Flip the PCB and we find eight Toshiba 24nm 2-bit-per-cell MLC NAND devices. That’s coupled with two 256MB DDR-1333 chips from Nanya, giving a total of 512MB of DDR3 cache. 

Toshiba uses a Toggle-Mode interface and the current iteration (2.0) of Toggle-Mode NAND is good for up to 400MT/s per interface. Rating speed by transfers is a bit annoying as it doesn't tell us the actual bandwidth—for that we need the width of the channel and transfers per second. The channel in this case is 8 bits wide, so that works out to be 3.2Gbps per interface, or 400MB/s. With eight NAND packages, the maximum throughput works out to be 3200MB/s, over four times more than what SATA 6Gb/s can provide. Of course, reading from NAND and dumping the data into a register is one thing; it's another matter to actually transfer the data to a host controller over the interface.

We want to provide a quick word about firmware updates before we go into benchmarks. The drive came with FW 1.01, which was the latest at that time. Plextor has recently released FW 1.02 which is supposed to fix some issues but all our tests have been done using FW 1.01. Plextor is not claiming increased performance in the release notes of the update. The actual process of updating the firmware is very simple. Download a small ISO (~3MB) from Plextor's site, burn that to a CD or USB stick and boot from that. Press Enter and it automatically flashes the drive. I even had all my other drives plugged in and there was no problem. 

The Test

CPU

Intel Core i5-2500K running at 3.3GHz (Turbo and EIST enabled)

Motherboard

AsRock Z68 Pro3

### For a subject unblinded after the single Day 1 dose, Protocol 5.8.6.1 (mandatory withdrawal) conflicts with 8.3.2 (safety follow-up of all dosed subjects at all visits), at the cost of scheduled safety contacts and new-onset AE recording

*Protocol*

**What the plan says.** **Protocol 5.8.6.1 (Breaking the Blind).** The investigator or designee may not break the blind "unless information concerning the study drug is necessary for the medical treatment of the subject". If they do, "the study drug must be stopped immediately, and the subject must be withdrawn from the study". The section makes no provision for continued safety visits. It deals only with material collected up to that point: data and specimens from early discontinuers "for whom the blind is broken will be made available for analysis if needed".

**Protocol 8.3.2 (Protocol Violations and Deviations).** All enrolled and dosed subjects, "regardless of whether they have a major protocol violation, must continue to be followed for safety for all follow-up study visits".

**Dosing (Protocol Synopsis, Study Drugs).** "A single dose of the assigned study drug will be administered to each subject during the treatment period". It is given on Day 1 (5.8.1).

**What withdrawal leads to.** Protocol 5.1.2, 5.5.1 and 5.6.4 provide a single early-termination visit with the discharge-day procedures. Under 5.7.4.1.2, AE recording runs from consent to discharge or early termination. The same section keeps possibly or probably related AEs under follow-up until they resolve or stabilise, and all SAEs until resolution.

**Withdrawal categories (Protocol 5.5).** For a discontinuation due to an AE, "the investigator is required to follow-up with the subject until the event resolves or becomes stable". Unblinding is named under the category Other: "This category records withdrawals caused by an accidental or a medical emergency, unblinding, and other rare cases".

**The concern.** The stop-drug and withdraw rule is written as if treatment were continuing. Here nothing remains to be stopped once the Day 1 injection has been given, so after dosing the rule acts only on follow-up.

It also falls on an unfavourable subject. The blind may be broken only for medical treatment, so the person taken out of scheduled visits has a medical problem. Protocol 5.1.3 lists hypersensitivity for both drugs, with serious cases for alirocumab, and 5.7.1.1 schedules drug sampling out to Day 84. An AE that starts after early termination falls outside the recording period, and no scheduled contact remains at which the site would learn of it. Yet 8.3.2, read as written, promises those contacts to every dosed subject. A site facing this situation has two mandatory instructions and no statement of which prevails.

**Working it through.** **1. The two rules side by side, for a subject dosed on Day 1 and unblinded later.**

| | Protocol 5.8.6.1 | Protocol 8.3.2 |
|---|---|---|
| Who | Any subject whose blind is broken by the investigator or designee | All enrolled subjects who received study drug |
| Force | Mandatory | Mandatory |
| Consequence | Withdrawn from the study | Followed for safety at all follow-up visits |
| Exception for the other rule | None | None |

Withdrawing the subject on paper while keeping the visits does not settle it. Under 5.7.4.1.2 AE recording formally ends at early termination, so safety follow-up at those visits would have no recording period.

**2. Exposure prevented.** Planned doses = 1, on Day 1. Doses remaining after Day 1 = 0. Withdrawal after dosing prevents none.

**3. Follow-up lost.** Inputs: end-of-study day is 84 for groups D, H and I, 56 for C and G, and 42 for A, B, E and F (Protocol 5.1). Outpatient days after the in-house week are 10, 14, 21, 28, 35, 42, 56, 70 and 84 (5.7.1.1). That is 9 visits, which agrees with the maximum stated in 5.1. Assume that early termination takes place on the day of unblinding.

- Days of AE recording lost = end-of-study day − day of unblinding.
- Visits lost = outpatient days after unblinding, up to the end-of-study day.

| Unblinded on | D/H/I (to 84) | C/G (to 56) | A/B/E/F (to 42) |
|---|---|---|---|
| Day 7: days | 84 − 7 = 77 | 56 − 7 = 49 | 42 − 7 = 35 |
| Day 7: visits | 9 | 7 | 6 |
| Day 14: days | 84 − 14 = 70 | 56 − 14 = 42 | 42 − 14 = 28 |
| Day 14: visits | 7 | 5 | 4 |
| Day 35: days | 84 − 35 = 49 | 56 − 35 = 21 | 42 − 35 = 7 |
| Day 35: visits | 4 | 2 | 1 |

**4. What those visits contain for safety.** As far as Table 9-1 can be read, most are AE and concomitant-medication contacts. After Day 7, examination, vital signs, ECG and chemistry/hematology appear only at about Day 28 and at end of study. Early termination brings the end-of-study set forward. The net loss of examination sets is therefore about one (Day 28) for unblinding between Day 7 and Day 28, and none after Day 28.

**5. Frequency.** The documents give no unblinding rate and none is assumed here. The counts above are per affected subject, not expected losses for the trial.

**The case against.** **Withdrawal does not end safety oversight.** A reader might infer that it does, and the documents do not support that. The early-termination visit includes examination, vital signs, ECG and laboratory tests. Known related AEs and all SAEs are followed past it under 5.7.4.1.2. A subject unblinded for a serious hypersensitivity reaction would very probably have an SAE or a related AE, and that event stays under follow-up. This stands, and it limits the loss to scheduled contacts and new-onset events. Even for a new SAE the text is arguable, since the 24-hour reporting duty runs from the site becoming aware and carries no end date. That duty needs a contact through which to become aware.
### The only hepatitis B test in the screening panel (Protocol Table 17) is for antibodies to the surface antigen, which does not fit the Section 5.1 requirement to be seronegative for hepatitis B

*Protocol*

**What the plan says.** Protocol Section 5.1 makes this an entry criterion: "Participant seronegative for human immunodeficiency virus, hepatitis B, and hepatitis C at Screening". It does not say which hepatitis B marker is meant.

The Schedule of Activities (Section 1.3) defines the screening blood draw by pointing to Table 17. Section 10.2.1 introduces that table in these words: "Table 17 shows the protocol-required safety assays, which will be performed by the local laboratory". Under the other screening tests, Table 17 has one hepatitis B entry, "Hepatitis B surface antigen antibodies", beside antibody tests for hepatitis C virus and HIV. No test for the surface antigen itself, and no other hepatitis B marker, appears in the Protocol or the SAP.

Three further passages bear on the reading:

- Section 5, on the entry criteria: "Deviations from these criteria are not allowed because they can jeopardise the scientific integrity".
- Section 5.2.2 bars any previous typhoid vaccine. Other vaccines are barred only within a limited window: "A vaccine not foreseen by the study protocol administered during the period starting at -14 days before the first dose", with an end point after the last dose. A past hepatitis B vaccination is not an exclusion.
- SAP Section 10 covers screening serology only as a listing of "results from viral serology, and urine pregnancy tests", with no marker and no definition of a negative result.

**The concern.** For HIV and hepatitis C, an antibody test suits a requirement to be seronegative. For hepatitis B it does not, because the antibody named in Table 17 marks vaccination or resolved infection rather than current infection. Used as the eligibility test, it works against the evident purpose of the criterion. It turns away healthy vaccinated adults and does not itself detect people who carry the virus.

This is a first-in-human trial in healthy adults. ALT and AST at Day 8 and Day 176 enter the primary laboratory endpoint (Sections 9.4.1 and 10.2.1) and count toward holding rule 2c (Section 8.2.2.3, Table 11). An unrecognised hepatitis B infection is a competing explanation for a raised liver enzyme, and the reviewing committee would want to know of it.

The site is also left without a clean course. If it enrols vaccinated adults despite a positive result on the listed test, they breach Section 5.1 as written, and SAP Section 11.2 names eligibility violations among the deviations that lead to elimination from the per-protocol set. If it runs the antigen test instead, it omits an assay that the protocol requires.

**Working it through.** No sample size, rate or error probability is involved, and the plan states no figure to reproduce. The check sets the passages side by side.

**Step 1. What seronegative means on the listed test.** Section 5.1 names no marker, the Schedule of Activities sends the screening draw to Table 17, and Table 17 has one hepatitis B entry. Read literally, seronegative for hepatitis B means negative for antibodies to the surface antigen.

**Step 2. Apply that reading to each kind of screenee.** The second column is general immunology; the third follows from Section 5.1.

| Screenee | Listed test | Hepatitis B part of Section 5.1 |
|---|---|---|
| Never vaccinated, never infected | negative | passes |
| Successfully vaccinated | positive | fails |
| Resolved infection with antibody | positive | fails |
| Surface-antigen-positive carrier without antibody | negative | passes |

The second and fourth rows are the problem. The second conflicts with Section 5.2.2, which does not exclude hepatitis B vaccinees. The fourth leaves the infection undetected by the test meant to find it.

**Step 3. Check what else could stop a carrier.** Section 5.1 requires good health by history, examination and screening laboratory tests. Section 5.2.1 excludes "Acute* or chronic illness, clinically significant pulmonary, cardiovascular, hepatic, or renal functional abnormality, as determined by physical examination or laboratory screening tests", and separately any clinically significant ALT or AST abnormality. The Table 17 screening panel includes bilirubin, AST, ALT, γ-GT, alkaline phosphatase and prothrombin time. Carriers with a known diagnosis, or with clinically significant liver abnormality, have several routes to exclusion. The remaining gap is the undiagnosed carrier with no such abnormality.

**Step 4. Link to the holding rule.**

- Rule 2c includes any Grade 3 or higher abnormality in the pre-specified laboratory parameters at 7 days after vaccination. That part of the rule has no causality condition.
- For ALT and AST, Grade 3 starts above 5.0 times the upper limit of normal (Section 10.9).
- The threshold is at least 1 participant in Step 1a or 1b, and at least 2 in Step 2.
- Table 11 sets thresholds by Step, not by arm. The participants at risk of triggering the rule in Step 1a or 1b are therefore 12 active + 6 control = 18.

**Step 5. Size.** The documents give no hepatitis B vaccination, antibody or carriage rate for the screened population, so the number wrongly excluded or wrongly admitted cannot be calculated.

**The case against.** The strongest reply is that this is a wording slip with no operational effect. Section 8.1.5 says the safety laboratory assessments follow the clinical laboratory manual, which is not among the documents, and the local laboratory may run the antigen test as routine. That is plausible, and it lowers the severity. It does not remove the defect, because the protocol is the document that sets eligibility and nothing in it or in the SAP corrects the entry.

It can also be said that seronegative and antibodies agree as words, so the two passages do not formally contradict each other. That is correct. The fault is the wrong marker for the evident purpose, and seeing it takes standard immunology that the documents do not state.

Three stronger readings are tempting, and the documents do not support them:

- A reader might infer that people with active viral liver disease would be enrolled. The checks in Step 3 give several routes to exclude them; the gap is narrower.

Chipset

Intel Z68

Chipset Drivers

Intel 9.1.1.1015 + Intel RST 10.2

Memory G.Skill RipjawsX DDR3-1600 2 x 4GB (9-9-9-24)
Video Card XFX AMD Radeon HD 6850 XXX
(800MHz core clock; 4.2GHz GDDR5 effective)
Video Drivers AMD Catalyst 10.1
Desktop Resolution 1920 x 1080
OS Windows 7 x64

Our regular readers may notice that my testbed is not exactly the same as Anand's. Anand's setup is based on Intel's motherboard with H67 chipset, whereas mine is an ASRock board based on Intel's Z68 chipset. The important bit here is that both feature native SATA 6Gb/s support and both setups use the same drivers. Other features and components don't really have an effect on SSD testing. For example the average CPU usage during write speed tests is less than 5%.

Introduction Random and Sequential Read/Write Speed
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  • Kristian Vättö - Friday, April 06, 2012 - link

    Oops! Thanks, fixed it now. I added the Vertex 4 scores right before this went live so that's why Vertex 4 is not included in any of the analyses. Reply
  • wvh - Thursday, April 05, 2012 - link